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Posted at: Apr 12, 2019, 6:41 AM; last updated: Apr 12, 2019, 10:45 AM (IST)

Military means can’t resolve Kashmir dispute

COL MAHESH CHADHA (retd)

COL MAHESH CHADHA (retd)
The Army must continue to carry out its mandate to bring the situation to a point where the government can take it forward for a permanent resolution of the imbroglio. The solution lies in continued diplomatic efforts, accepting the highs and lows of the ongoing situation. The harsh reality is that neither can Pakistan annex any more in the Valley nor can we regain PoK.
Military means can’t resolve Kashmir dispute
Harsh reality: Both India and Pakistan do not have the wherewithal in terms of arms and ammunition to last an intense battle.

COL MAHESH CHADHA (retd)
Defence commentator

THE very thought of resolving the Kashmir issue by military means without giving any solid solution — how, when and where — can be as hypothetical as a figment of somebody’s imagination. It must be remembered that in the three full-fledged wars (1947, 1965 and 1971) that Pakistan waged against India, any portion of Pakistan-occupied Kashmir (PoK) captured, gained or lost by India was either returned or agreed to be retained by Pakistan — Haji Pir Pass in 1965 and Chhamb in 1971. He who may try to extrapolate the Bangladesh template on PoK would be living in a fool’s paradise and misleading the masses. The geography of the two countries today would negate the possibility of any such foolhardy venture, its futility writ large.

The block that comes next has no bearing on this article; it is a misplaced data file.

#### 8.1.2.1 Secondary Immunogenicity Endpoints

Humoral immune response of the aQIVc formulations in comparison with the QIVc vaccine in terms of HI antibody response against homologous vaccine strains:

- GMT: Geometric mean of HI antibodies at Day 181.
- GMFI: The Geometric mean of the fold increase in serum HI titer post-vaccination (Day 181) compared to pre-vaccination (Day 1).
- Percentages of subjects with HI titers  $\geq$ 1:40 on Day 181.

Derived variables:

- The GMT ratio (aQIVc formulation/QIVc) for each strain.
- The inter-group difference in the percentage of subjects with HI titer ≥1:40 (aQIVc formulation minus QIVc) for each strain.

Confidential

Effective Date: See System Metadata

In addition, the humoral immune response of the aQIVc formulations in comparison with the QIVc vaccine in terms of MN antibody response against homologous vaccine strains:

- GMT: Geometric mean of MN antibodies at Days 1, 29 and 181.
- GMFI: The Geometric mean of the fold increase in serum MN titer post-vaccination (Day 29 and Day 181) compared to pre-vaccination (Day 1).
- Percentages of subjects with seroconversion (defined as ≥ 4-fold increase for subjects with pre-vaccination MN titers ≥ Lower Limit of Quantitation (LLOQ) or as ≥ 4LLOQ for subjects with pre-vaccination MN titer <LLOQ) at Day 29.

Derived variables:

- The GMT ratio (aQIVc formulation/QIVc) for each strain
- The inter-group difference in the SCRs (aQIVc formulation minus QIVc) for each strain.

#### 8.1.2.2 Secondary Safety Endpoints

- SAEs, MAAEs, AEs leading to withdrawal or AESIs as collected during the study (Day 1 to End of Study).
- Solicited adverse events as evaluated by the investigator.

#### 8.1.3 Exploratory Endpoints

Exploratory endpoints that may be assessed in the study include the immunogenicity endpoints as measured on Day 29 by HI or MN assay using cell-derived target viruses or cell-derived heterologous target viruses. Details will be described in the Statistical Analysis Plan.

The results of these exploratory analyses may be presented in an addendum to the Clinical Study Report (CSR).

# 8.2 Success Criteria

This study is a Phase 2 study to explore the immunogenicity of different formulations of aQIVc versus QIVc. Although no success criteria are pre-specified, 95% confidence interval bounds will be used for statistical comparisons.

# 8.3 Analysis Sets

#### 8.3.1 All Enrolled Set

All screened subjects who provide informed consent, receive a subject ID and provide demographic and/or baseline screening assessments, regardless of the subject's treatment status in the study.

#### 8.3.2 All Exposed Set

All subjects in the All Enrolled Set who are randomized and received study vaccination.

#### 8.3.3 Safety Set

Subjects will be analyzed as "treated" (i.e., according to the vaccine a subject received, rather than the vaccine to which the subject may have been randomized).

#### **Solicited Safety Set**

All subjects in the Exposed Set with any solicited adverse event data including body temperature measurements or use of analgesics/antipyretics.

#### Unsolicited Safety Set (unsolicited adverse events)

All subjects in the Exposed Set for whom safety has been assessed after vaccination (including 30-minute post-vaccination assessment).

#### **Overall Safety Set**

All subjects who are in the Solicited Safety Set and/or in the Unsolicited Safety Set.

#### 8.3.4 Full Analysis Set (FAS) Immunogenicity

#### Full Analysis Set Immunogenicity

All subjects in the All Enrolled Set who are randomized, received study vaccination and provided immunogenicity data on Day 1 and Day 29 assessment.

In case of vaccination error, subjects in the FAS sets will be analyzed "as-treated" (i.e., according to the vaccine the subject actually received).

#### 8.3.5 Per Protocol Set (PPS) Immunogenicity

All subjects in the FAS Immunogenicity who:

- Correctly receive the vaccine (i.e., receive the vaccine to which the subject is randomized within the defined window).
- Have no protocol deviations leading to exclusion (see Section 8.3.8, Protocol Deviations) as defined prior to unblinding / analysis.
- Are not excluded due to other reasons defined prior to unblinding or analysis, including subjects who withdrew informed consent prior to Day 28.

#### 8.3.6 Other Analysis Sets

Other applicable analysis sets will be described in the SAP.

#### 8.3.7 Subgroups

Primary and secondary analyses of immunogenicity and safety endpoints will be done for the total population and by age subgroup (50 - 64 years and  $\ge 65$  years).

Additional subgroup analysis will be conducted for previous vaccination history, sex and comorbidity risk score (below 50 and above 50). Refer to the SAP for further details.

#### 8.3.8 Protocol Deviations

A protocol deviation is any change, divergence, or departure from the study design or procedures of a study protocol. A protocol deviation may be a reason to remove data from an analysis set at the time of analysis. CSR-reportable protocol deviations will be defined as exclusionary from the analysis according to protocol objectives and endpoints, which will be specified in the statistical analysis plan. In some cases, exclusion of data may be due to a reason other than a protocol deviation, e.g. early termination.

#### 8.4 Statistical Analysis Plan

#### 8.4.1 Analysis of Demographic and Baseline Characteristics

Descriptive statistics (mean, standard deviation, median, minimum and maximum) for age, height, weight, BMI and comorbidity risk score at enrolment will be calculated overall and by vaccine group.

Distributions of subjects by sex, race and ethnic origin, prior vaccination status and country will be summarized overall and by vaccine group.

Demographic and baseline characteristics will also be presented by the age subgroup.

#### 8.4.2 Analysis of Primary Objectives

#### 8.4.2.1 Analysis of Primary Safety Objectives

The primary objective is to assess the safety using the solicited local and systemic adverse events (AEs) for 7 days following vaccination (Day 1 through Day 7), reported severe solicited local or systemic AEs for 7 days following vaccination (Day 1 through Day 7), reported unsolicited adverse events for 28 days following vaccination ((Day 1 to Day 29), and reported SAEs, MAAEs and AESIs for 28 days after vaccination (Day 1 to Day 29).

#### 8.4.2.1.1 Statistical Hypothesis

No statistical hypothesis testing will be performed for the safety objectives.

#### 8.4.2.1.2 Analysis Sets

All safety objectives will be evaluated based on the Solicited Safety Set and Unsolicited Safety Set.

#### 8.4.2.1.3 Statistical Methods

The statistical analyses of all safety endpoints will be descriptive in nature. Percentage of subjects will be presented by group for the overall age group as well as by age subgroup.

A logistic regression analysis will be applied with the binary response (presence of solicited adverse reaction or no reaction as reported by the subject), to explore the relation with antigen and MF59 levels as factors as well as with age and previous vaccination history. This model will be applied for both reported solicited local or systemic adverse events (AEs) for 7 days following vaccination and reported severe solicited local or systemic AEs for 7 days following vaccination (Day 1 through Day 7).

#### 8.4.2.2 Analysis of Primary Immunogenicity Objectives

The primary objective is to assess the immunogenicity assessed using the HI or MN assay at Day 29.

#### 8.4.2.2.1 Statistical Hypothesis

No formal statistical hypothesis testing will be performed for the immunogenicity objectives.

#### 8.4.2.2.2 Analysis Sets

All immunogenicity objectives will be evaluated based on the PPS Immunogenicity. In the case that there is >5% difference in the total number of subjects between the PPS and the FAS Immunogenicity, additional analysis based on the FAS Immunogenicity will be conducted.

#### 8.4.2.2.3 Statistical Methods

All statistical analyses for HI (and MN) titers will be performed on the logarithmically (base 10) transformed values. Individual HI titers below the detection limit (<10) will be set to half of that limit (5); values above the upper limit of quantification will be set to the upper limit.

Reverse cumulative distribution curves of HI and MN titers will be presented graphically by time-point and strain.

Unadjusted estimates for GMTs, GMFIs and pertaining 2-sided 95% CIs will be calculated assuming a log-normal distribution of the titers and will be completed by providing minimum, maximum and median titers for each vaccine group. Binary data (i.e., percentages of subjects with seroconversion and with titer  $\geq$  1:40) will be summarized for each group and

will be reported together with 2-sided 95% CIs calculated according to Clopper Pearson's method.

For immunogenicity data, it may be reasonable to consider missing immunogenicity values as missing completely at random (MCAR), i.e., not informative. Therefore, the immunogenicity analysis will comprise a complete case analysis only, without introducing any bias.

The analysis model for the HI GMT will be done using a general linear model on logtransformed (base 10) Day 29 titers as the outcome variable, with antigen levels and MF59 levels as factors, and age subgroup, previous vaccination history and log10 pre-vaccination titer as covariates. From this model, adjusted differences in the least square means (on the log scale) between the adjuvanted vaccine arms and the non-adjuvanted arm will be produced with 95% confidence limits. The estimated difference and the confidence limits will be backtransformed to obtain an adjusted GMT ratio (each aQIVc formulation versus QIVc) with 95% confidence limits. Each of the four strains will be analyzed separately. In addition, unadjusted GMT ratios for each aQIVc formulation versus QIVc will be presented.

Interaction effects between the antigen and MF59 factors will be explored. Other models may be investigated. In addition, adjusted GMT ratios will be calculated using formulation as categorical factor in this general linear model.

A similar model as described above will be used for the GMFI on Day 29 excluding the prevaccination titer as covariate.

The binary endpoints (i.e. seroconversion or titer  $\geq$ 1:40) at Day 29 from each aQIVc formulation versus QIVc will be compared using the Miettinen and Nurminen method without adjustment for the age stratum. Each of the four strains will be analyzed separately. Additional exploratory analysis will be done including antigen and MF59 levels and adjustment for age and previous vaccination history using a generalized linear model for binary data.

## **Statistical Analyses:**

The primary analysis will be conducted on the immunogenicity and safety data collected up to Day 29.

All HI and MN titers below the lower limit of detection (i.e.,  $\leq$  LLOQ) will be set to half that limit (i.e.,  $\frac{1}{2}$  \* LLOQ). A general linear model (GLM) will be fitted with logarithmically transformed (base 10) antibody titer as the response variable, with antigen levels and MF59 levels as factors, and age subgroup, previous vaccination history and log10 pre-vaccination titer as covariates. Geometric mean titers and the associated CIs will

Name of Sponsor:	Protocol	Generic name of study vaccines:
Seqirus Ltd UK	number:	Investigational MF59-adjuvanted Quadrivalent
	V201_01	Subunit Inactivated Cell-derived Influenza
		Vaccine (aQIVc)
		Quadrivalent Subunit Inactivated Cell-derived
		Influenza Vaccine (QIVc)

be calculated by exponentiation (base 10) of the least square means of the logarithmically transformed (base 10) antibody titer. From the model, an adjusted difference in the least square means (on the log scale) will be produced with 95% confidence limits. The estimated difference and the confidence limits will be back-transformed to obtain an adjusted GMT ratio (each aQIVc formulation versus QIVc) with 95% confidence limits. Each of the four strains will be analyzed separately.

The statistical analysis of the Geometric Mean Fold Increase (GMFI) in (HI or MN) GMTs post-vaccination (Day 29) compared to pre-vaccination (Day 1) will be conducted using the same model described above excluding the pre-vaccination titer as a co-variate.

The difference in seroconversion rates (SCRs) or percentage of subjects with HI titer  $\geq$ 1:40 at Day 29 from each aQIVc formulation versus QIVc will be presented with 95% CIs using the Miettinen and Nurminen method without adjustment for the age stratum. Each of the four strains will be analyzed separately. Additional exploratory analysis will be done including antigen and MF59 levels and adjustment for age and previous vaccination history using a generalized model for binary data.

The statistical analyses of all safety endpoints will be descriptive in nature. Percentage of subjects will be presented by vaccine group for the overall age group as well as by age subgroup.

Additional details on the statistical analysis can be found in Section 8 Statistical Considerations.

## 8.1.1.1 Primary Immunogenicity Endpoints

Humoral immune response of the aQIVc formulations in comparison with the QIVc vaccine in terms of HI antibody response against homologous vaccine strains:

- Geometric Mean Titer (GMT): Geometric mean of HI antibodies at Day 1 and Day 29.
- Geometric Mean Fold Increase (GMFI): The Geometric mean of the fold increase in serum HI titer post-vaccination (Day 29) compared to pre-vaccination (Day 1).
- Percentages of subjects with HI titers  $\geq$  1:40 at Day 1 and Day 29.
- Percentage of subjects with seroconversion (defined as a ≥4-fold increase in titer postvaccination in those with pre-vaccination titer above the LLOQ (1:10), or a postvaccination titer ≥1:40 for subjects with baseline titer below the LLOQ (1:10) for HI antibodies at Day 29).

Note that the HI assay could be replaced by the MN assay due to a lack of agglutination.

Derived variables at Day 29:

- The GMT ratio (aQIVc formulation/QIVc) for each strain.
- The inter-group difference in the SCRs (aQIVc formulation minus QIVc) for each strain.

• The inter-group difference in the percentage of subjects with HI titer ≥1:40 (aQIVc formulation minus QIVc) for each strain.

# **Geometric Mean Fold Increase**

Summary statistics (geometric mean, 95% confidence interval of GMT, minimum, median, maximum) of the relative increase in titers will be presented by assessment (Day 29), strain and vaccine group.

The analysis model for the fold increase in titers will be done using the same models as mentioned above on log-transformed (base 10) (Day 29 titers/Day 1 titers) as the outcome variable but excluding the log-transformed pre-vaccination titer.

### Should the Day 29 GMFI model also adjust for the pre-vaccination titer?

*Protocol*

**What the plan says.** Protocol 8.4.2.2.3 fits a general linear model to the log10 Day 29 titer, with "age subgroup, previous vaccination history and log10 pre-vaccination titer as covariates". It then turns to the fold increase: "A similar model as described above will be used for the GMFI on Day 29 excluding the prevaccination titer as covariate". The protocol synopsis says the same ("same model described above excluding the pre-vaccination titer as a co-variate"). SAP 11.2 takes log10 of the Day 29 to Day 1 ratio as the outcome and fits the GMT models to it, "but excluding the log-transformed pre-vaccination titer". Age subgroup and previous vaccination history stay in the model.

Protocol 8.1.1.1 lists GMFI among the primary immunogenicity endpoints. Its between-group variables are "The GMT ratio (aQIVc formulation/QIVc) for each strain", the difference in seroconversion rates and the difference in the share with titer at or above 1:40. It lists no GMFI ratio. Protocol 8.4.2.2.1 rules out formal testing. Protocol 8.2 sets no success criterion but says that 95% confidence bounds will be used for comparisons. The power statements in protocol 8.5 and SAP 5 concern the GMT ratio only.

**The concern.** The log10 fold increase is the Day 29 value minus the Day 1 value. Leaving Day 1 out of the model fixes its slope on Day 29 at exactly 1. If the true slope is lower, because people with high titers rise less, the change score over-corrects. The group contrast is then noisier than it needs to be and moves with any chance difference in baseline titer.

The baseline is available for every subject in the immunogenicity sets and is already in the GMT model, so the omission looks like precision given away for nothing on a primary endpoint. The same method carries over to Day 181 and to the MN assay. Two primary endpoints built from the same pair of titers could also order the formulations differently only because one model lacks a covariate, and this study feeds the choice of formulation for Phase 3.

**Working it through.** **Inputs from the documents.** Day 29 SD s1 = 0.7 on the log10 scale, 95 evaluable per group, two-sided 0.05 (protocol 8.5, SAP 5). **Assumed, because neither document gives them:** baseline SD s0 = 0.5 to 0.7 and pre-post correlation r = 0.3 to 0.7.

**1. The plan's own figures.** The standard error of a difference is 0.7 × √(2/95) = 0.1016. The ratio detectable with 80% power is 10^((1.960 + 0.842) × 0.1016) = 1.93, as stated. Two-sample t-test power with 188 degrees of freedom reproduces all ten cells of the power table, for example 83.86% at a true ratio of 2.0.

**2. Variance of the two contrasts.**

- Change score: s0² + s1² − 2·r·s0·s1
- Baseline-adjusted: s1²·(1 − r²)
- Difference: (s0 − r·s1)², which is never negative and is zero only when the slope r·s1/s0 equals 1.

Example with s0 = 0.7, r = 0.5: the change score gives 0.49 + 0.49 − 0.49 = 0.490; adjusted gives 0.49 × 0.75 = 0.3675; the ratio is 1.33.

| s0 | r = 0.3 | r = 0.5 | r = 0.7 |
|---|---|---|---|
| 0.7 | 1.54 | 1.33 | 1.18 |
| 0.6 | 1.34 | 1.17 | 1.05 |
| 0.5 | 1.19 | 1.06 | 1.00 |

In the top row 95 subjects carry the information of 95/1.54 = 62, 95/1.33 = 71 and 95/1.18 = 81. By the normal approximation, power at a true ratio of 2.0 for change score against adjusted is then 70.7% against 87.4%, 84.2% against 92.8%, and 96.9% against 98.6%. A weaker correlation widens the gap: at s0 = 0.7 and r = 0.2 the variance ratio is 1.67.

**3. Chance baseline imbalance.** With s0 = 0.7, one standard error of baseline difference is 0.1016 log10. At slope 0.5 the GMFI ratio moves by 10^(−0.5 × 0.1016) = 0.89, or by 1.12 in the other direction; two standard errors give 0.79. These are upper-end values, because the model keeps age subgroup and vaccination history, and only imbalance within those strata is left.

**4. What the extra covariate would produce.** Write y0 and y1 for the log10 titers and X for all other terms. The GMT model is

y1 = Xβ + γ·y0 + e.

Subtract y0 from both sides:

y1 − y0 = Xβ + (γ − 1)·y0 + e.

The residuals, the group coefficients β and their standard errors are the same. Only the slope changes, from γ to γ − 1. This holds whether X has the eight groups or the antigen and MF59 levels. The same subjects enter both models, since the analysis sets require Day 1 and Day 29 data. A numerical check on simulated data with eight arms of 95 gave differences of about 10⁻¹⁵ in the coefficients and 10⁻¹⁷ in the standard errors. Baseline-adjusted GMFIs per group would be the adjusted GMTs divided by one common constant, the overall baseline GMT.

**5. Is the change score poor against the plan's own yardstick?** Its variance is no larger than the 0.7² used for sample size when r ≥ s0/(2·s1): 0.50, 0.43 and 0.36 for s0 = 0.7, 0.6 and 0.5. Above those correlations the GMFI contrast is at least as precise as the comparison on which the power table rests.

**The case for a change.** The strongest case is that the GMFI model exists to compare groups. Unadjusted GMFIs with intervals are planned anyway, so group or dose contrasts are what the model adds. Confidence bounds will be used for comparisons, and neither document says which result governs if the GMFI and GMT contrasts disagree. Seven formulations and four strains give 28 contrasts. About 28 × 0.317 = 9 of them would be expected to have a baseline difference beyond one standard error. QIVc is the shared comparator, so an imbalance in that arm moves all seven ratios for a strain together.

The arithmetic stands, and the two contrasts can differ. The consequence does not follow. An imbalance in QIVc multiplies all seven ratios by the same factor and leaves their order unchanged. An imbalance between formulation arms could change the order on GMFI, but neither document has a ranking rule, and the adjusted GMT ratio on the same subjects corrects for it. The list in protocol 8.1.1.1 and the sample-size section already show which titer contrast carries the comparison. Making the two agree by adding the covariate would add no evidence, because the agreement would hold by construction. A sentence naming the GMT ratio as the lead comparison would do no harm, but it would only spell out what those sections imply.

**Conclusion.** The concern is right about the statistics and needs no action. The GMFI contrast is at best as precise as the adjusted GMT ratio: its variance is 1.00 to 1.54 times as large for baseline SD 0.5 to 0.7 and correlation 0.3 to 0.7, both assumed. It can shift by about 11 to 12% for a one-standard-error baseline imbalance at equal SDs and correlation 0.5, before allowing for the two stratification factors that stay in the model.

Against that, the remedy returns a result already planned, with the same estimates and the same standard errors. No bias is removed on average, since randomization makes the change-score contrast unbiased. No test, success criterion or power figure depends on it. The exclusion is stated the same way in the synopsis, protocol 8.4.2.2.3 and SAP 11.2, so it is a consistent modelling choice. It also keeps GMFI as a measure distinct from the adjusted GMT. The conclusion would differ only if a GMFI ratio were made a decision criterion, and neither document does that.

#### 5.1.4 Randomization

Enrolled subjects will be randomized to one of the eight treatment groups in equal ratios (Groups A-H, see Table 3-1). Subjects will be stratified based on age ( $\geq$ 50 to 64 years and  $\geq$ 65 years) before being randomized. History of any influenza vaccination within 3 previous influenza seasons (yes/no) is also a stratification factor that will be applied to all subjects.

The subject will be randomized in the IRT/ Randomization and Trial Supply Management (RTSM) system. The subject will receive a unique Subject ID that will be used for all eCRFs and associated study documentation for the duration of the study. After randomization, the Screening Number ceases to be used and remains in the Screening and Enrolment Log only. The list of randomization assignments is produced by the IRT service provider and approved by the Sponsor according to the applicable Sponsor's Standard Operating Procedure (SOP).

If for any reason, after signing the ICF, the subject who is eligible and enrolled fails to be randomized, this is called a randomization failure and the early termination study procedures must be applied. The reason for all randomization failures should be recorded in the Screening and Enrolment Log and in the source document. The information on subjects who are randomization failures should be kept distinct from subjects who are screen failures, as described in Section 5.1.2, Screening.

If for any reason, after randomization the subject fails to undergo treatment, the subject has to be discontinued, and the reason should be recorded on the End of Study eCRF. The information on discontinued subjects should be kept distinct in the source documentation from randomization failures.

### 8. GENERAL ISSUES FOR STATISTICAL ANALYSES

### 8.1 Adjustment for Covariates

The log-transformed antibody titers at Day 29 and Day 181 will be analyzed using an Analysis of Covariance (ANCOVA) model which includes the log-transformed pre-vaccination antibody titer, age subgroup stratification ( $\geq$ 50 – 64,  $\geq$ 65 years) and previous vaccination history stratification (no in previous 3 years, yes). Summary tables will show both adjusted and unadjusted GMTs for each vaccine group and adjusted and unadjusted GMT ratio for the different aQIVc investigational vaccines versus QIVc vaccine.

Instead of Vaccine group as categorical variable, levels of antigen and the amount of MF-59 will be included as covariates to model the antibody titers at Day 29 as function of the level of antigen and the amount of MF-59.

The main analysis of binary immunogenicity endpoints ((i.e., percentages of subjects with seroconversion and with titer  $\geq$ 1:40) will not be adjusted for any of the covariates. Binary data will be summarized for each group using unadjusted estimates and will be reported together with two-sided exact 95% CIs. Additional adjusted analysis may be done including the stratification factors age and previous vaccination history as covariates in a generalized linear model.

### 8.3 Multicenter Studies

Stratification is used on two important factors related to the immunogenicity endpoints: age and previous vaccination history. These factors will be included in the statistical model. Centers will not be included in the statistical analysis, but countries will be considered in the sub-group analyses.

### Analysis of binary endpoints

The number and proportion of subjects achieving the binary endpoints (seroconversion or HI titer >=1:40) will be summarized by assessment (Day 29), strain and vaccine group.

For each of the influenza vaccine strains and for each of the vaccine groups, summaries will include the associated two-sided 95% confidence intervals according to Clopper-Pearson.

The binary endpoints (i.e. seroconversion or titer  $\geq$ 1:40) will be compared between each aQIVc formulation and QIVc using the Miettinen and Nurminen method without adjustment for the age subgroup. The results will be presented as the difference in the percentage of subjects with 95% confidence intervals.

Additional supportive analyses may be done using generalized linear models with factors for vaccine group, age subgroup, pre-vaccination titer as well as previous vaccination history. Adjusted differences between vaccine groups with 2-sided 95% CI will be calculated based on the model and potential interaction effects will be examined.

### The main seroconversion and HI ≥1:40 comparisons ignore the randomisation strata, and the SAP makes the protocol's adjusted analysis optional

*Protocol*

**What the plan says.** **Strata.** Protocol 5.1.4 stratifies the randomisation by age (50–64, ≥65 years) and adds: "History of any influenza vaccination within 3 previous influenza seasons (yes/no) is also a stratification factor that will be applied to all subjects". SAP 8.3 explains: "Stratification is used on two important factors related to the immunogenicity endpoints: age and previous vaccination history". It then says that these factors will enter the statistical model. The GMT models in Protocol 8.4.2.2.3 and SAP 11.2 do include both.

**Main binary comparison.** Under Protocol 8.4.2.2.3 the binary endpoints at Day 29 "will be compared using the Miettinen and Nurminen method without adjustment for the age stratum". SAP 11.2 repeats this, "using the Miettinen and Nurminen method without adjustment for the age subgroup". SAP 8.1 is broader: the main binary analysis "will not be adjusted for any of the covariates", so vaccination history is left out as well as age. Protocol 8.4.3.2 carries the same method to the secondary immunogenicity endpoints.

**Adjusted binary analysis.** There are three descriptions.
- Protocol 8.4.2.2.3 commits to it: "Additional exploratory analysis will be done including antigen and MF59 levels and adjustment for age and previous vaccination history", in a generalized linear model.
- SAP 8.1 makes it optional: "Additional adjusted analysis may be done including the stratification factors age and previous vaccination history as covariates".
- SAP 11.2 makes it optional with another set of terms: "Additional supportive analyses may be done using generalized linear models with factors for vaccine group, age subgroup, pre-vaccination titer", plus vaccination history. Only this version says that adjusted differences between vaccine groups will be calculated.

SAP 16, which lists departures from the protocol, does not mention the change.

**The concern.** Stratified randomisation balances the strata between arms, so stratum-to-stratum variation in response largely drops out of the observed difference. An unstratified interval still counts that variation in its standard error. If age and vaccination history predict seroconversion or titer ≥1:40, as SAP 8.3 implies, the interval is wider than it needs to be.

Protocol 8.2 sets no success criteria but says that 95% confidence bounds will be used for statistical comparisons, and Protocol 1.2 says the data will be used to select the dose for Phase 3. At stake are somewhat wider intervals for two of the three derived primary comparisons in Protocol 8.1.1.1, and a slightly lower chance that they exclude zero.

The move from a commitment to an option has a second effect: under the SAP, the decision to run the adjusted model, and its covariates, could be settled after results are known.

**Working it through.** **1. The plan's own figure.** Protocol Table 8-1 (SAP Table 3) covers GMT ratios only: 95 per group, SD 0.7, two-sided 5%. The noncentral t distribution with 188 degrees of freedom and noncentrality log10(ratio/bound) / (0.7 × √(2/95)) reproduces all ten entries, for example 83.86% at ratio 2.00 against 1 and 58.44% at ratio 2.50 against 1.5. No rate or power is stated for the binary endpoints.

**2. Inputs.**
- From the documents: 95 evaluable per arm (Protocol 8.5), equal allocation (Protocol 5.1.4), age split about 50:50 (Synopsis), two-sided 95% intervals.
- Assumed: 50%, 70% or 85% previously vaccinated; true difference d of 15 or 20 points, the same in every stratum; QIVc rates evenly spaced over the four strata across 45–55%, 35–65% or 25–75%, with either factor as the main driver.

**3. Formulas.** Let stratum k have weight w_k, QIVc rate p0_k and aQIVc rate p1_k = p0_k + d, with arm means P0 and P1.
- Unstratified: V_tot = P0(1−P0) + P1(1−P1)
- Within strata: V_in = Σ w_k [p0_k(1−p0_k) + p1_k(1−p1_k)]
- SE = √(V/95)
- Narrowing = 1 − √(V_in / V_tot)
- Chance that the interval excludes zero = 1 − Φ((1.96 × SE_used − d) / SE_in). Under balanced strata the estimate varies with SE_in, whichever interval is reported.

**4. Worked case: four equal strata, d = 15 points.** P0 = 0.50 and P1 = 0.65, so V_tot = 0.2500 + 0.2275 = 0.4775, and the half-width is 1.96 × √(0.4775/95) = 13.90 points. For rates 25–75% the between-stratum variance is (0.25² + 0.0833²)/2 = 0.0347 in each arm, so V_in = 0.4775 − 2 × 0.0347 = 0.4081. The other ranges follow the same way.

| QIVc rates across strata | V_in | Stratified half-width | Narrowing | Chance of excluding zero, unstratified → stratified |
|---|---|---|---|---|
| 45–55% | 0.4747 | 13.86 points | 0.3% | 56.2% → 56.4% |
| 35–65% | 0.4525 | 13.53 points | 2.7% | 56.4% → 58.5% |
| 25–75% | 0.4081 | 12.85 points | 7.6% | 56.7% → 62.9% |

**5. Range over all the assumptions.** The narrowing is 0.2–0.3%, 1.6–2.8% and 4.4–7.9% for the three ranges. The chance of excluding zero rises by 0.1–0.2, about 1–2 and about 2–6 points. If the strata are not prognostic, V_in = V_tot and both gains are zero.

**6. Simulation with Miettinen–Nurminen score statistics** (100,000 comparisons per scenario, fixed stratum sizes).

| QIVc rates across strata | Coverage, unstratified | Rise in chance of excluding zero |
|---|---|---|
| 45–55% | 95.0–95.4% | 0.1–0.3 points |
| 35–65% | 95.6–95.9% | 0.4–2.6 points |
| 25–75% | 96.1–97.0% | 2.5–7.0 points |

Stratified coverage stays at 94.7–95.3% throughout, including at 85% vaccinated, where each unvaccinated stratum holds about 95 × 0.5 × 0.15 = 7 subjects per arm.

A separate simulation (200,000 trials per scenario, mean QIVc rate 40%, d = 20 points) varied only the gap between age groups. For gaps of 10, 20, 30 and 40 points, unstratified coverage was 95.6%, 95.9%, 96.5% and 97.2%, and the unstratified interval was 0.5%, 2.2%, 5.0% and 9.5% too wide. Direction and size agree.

While the erstwhile east Pakistan was thousands of miles from the mainland — across the Arabian Sea and the Bay of Bengal — the line of communication and logistics running through India, PoK is contiguous with a huge land mass, mostly mountainous, under-developed and sparsely populated, and so is the treacherous terrain of Gilgit, Baltistan and other northern areas, where there is heavy deployment of Pakistani troops deeply entrenched, facing Indian troops eyeball to eyeball at places along the LoC. They, too, have offensive formations located close by to undertake counter-measures. To dislodge any of the defended localities (held by a company strength of only about 100 men) that has been fortified by intensive minefields and other obstacles, would take at least a division with a highly established air superiority launching a wave after wave of brigade size force (3,000 men) spread over days, suffering heavy casualties, and that too depending on the campaign season lasting only three months of summer with unpredictable weather conditions and a total no-go in winters — when there is heavy snowfall.